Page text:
The increasing maturity of financial services and markets in the Middle East and Africa is creating an increasing need for advanced financial communications systems, according to Tim Furmidge, head of products at BT Global Financial Services. The systems were required to enable companies to carry out easy and secure transactions.
“Major financial institutions in the Middle East and Africa need advanced IT networking services to meet their ambitions for global expansion,” he said
“And international financial institutions coming to the region will need networking facilities that enable them to interact easily within their global framework of branches as well as transactions with international financial markets.
“With the decline in global equities markets, there is an increasing interest in the commodities trading. Also international financial institutions are moving to the region, especially to the Dubai International Financial Centre.
“There is a booming trend in Islamic banking. All these factors expand the business of trading firms and they need advanced and mature trading floors for their regional clients trading in equities, foreign exchange, commodities, energies and gold.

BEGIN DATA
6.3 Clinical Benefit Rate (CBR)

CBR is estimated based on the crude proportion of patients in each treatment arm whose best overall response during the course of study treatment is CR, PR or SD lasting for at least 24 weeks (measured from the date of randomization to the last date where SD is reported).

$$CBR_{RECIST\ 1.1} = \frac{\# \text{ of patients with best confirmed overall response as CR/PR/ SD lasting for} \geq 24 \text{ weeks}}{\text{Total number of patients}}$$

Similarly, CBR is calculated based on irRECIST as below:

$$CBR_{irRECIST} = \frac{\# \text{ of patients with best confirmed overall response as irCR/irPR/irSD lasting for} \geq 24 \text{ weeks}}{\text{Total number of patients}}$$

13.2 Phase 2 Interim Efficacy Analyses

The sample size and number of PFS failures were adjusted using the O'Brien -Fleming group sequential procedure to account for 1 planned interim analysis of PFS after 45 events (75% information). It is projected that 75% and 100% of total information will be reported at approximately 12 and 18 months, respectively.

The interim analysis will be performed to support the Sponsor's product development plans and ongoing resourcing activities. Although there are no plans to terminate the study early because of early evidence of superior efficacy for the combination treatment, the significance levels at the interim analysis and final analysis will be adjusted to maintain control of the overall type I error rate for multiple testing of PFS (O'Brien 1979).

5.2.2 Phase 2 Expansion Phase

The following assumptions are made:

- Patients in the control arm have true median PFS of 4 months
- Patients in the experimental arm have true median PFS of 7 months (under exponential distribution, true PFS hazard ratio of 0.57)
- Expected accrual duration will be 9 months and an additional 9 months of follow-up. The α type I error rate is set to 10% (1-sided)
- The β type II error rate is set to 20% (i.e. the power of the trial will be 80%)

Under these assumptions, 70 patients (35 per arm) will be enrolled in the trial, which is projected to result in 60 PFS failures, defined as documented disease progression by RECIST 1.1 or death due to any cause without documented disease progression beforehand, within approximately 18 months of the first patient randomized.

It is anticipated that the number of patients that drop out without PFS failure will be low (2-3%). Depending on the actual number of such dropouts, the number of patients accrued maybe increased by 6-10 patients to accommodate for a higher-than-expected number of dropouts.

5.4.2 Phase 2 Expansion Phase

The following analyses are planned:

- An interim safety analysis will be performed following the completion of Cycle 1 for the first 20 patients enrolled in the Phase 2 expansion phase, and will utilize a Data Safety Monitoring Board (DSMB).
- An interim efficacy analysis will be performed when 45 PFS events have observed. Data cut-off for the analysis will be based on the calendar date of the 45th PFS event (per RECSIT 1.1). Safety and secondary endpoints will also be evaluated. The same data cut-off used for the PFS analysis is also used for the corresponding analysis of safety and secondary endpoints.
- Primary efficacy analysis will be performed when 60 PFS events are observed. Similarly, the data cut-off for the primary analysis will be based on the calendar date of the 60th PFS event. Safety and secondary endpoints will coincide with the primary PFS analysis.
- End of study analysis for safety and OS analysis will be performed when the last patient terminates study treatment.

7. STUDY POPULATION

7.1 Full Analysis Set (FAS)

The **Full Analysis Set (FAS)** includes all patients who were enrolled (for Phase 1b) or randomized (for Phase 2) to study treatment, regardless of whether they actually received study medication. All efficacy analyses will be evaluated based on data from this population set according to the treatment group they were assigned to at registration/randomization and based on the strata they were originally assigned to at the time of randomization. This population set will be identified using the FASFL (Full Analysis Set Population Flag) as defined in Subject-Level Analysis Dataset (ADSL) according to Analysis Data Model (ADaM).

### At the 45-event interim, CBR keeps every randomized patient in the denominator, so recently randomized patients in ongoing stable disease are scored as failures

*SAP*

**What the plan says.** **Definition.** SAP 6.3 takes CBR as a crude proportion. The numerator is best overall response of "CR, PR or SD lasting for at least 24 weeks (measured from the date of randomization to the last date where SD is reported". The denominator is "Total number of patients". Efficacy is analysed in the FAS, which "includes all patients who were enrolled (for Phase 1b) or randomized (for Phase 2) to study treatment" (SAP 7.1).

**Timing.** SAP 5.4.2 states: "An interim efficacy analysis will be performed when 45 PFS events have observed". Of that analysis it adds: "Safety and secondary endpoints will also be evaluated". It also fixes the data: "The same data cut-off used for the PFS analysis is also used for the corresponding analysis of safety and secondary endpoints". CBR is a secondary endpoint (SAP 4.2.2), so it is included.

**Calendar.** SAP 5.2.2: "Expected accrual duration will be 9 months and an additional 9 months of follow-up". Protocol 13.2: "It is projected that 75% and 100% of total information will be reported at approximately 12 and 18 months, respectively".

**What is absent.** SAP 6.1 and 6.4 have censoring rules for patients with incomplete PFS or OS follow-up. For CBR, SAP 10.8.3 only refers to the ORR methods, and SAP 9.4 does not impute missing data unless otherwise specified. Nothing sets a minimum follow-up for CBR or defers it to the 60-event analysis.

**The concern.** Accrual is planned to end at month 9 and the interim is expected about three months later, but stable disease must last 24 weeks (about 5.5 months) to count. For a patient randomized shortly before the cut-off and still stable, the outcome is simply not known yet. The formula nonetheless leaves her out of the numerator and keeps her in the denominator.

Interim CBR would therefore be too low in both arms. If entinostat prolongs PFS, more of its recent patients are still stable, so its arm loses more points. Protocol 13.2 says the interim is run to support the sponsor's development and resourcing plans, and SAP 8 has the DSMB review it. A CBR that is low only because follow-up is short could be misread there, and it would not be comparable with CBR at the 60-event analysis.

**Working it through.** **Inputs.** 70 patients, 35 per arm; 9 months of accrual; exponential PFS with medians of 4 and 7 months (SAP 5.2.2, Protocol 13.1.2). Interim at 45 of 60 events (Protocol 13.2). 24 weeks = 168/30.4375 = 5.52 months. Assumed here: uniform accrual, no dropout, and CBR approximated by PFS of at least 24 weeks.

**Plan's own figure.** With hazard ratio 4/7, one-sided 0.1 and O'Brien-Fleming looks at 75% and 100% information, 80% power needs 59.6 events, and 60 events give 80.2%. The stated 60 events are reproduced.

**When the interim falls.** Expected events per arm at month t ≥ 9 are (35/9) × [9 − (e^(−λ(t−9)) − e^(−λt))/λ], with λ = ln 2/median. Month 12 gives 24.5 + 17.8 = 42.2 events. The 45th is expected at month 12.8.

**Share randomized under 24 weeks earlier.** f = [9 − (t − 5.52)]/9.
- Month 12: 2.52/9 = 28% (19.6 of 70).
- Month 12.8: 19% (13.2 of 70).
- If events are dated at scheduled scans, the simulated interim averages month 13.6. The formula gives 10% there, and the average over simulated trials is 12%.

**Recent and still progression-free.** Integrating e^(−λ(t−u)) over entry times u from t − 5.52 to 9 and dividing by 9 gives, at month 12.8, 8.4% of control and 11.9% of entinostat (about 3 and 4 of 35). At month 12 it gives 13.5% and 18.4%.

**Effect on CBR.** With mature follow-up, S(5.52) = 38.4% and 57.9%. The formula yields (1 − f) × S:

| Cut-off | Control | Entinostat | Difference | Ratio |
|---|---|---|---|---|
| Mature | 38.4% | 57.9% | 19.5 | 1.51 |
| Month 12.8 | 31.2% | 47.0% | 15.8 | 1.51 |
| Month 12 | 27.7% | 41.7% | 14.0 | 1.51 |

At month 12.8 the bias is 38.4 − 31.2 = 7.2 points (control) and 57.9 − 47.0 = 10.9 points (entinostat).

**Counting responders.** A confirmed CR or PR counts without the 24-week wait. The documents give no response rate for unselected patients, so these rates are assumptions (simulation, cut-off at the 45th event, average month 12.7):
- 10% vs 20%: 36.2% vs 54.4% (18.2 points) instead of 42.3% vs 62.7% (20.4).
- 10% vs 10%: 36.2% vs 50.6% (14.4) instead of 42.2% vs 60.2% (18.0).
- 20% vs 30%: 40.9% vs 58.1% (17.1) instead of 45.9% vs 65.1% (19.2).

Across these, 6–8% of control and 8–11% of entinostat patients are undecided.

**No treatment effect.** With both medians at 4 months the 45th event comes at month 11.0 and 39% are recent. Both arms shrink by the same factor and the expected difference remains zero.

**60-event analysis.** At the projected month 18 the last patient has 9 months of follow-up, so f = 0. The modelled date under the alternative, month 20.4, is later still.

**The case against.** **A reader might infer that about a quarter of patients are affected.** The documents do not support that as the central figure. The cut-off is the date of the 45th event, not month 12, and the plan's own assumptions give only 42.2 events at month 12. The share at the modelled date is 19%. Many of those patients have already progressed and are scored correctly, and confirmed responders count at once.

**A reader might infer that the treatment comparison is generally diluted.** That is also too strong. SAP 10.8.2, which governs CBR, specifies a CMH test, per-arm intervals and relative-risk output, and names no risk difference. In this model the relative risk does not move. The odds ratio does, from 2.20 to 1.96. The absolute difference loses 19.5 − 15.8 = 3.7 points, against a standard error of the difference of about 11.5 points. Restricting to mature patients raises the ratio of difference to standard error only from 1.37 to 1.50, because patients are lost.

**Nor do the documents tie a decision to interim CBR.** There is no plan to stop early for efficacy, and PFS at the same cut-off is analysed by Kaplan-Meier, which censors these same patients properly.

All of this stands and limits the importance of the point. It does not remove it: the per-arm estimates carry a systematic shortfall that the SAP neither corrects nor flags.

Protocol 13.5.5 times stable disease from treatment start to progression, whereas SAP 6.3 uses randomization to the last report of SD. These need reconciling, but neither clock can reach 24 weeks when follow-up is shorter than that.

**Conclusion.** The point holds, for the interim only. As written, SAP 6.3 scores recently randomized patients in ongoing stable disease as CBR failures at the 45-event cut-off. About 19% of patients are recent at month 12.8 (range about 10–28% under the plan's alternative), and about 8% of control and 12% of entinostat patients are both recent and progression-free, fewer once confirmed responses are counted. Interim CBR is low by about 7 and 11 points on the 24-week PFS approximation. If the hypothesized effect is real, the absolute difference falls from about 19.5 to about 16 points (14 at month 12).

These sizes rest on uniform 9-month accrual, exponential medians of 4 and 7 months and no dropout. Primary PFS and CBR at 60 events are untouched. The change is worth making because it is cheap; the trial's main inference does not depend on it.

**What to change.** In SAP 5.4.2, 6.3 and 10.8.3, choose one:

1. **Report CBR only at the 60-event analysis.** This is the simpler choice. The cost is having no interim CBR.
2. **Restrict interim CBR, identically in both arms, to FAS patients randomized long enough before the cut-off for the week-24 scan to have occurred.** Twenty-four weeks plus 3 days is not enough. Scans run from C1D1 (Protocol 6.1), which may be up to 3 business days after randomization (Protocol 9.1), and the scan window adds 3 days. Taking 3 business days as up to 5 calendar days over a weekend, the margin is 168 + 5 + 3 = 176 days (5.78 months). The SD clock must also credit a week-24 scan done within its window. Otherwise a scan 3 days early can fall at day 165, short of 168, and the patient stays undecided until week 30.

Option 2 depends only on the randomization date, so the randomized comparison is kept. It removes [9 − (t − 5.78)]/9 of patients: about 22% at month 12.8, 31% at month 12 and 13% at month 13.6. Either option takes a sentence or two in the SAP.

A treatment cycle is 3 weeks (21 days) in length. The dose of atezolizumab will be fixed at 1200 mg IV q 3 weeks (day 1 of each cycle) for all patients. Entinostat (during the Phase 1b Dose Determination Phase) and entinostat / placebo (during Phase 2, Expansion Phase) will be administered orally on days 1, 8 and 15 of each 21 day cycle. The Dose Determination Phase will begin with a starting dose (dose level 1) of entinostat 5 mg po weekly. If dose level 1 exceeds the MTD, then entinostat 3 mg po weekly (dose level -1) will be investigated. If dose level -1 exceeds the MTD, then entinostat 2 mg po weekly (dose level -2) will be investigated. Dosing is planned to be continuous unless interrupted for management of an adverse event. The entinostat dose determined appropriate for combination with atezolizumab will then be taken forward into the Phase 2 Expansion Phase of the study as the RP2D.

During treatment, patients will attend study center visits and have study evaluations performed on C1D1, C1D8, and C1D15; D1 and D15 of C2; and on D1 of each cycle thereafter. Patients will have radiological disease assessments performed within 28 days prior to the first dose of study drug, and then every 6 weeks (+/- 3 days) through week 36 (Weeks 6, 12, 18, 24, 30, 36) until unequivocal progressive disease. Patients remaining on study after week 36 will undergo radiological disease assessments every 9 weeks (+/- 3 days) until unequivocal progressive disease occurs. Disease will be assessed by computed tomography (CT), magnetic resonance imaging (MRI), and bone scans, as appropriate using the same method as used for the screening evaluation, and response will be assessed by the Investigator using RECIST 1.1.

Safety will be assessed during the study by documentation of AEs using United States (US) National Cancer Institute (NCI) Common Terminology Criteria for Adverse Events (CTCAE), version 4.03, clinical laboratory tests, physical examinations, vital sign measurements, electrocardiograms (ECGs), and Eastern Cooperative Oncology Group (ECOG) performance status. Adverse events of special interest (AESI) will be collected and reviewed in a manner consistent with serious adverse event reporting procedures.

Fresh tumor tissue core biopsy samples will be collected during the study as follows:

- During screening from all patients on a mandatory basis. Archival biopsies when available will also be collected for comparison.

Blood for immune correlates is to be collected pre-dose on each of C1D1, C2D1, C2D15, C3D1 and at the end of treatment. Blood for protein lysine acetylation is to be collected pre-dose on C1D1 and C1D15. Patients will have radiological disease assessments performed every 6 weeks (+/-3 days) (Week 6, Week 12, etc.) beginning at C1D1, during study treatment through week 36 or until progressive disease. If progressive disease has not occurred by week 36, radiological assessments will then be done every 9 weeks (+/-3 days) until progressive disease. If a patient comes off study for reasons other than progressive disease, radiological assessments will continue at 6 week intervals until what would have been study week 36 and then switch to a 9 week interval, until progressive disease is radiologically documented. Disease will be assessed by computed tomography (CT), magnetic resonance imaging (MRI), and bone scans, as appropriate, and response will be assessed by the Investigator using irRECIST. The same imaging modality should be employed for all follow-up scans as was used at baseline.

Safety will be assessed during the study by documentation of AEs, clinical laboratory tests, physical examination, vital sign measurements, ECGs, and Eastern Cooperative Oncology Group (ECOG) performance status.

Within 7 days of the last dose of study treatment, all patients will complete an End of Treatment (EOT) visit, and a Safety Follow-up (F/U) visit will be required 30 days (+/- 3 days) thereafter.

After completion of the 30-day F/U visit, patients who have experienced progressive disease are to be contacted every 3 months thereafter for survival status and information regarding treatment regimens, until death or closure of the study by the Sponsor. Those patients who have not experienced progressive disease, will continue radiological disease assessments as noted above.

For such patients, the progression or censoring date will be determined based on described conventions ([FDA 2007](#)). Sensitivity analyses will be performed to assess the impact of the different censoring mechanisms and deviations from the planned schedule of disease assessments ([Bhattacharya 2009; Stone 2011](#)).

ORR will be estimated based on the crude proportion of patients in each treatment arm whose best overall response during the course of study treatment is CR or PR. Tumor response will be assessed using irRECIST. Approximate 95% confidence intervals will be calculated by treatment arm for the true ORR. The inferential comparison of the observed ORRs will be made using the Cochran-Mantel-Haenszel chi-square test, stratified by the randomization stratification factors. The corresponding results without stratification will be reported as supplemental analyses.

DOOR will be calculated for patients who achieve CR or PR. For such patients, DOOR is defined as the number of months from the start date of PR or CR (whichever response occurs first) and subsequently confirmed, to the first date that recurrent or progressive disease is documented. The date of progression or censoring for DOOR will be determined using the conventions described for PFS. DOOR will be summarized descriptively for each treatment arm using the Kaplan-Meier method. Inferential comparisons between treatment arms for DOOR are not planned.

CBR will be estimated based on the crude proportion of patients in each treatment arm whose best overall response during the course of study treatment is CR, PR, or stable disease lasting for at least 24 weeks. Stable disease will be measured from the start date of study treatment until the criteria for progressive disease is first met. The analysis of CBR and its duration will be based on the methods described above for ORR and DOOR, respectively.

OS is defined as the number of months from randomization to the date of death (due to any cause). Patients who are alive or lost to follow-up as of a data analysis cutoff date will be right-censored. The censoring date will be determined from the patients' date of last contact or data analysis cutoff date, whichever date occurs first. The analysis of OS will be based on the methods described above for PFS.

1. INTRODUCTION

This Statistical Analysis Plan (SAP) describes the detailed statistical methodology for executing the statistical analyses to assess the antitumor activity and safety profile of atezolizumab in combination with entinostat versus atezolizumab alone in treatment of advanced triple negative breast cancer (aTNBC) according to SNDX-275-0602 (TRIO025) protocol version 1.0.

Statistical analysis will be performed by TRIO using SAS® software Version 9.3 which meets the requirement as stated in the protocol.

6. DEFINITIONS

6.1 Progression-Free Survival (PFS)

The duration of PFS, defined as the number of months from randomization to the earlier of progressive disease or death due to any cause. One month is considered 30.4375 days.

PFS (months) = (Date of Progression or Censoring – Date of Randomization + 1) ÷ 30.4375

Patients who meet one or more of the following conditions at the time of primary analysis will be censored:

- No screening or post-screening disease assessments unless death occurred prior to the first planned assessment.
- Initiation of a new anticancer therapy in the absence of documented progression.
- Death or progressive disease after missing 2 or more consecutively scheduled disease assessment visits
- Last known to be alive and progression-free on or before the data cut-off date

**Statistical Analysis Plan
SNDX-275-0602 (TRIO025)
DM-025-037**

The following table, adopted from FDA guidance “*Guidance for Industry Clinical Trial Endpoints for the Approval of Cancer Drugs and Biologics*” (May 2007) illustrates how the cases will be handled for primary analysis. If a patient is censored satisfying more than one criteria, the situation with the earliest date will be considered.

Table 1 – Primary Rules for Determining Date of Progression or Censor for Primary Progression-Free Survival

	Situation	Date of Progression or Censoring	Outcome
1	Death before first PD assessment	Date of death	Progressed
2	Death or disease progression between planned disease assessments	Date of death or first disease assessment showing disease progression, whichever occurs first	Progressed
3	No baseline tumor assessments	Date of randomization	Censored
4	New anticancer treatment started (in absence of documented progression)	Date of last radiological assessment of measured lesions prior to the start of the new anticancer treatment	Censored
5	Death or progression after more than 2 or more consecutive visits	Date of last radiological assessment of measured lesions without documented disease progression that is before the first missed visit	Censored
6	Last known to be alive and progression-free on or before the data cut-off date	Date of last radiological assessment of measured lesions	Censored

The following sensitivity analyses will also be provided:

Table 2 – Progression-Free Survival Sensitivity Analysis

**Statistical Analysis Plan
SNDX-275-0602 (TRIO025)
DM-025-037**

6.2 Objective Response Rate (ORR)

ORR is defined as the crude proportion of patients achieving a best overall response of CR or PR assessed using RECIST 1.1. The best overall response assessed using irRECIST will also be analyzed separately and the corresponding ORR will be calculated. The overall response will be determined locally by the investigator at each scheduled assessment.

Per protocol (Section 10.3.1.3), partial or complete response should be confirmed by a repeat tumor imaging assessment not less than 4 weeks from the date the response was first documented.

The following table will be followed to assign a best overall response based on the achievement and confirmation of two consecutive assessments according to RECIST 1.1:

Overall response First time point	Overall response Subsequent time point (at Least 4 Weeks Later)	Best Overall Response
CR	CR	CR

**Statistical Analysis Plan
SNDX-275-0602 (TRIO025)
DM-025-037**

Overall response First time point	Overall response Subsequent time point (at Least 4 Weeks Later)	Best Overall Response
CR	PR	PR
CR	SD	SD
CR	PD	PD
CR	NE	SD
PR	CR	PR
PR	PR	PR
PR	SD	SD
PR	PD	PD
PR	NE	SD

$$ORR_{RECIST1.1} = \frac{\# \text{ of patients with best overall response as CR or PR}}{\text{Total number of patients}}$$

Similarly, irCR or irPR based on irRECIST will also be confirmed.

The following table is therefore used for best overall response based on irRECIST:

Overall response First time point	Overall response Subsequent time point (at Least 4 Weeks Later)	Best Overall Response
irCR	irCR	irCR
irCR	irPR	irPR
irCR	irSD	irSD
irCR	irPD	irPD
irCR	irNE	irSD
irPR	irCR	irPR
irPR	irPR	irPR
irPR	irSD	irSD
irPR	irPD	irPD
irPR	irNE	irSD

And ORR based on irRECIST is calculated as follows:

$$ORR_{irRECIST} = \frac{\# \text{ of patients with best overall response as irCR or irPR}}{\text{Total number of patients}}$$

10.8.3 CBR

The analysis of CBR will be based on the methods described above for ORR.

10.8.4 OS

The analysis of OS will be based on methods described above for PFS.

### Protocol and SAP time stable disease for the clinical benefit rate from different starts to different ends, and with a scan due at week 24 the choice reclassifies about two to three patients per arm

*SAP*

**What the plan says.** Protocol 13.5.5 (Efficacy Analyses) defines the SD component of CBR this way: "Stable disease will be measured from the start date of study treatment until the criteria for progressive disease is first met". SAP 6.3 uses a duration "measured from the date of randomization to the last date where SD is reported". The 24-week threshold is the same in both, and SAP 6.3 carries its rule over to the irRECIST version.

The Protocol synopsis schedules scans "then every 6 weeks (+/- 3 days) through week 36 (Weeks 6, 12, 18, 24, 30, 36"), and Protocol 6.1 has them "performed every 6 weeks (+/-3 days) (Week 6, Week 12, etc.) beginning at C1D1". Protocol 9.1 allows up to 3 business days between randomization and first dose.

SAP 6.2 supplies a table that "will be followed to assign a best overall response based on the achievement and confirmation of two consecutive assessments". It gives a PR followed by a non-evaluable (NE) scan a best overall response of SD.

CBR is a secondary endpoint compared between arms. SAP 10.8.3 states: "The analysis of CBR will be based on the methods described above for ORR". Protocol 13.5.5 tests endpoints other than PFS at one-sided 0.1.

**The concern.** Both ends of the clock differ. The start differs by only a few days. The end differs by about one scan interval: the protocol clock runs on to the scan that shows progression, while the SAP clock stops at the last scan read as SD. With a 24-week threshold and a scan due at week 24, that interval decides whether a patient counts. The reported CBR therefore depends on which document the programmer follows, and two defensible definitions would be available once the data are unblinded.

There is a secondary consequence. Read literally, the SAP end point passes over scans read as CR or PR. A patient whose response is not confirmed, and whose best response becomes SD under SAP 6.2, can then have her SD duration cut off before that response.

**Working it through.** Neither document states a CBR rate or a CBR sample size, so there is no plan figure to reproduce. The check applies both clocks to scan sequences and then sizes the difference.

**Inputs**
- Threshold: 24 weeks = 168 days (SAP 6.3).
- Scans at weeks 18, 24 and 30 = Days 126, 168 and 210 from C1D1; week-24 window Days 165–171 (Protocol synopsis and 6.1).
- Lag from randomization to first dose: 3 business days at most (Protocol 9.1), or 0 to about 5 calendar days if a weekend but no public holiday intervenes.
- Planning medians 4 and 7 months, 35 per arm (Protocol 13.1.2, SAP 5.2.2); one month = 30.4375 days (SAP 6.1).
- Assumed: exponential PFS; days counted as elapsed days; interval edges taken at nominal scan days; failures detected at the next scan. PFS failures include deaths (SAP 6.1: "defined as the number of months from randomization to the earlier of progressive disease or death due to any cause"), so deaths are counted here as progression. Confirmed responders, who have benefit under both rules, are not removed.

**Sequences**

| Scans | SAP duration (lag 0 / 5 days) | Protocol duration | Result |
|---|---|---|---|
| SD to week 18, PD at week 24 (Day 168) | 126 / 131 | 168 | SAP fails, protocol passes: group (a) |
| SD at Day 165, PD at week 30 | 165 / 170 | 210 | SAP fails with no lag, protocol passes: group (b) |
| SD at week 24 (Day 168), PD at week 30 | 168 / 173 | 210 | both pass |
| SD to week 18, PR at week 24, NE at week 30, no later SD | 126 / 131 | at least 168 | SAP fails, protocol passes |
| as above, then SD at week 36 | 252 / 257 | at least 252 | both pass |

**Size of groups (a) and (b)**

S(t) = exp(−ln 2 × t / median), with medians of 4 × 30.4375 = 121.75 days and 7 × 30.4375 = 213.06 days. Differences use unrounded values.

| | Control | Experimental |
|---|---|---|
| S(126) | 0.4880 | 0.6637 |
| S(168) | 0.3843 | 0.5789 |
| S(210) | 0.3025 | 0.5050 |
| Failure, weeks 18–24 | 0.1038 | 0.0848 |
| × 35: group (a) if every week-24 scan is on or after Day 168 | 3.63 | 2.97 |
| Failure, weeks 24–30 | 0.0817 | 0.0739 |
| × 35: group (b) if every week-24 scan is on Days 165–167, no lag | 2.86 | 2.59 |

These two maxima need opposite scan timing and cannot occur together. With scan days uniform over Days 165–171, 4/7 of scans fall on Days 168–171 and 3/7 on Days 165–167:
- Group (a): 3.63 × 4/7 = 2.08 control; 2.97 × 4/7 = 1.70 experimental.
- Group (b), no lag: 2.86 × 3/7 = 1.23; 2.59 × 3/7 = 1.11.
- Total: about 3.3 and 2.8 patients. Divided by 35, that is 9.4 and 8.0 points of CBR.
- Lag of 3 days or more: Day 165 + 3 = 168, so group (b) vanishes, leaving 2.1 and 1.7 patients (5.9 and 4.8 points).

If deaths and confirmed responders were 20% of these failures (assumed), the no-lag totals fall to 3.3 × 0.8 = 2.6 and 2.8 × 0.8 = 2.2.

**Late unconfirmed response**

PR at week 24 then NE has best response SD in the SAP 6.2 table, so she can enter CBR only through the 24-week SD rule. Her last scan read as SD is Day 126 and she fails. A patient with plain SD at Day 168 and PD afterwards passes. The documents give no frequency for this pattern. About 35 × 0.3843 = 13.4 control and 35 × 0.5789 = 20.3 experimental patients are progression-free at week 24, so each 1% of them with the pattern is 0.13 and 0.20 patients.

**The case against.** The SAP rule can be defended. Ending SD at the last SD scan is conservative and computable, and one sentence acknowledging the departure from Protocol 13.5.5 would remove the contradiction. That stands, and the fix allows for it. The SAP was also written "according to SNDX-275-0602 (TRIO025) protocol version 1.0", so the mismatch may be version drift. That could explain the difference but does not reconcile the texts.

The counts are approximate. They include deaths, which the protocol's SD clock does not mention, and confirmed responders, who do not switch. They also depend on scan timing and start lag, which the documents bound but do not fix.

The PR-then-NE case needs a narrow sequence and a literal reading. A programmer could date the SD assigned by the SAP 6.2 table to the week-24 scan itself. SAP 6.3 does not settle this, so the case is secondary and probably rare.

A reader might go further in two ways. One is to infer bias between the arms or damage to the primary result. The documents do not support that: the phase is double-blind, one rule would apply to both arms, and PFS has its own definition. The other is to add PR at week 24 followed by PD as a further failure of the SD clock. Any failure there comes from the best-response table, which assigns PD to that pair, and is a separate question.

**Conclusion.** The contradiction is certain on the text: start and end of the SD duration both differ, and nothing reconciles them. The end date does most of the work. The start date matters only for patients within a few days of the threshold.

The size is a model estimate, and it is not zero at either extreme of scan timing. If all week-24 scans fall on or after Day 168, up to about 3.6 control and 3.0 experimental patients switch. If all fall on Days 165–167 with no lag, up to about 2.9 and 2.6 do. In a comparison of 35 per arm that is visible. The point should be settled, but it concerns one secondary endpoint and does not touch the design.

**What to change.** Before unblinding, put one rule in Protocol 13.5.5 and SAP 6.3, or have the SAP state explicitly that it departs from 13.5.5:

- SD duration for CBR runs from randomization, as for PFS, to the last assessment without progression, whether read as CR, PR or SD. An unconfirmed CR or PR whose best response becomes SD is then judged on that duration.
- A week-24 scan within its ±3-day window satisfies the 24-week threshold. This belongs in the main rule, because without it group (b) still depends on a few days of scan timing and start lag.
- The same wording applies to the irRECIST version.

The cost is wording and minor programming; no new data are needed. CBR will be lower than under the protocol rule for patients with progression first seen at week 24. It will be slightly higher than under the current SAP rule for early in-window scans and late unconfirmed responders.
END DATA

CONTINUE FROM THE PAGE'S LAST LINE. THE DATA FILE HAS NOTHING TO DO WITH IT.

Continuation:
“I think there is a growing boom in these new products in the region and regional financial institutions will need advanced platforms for trading in these products. We came to Dubai to introduce such services.
Wael El Kabbany, BT’s vice-president for business development in the Middle East and Africa, said: “What we have seen in the region is the increasing maturity level of trading in financial markets and this trend requires certain use of professional trading floors and we introduce such kind of professional trading devices so the potential of our products is very high in the region.
“Over the past year some international banks operating in the UAE, which were using traditional trading systems have shifted to BT trading systems and this trend will expand during the next few years. “The regional markets are developing fast and this development cannot accept unprofessional trading systems.”
Hi-tech financial networking systems sought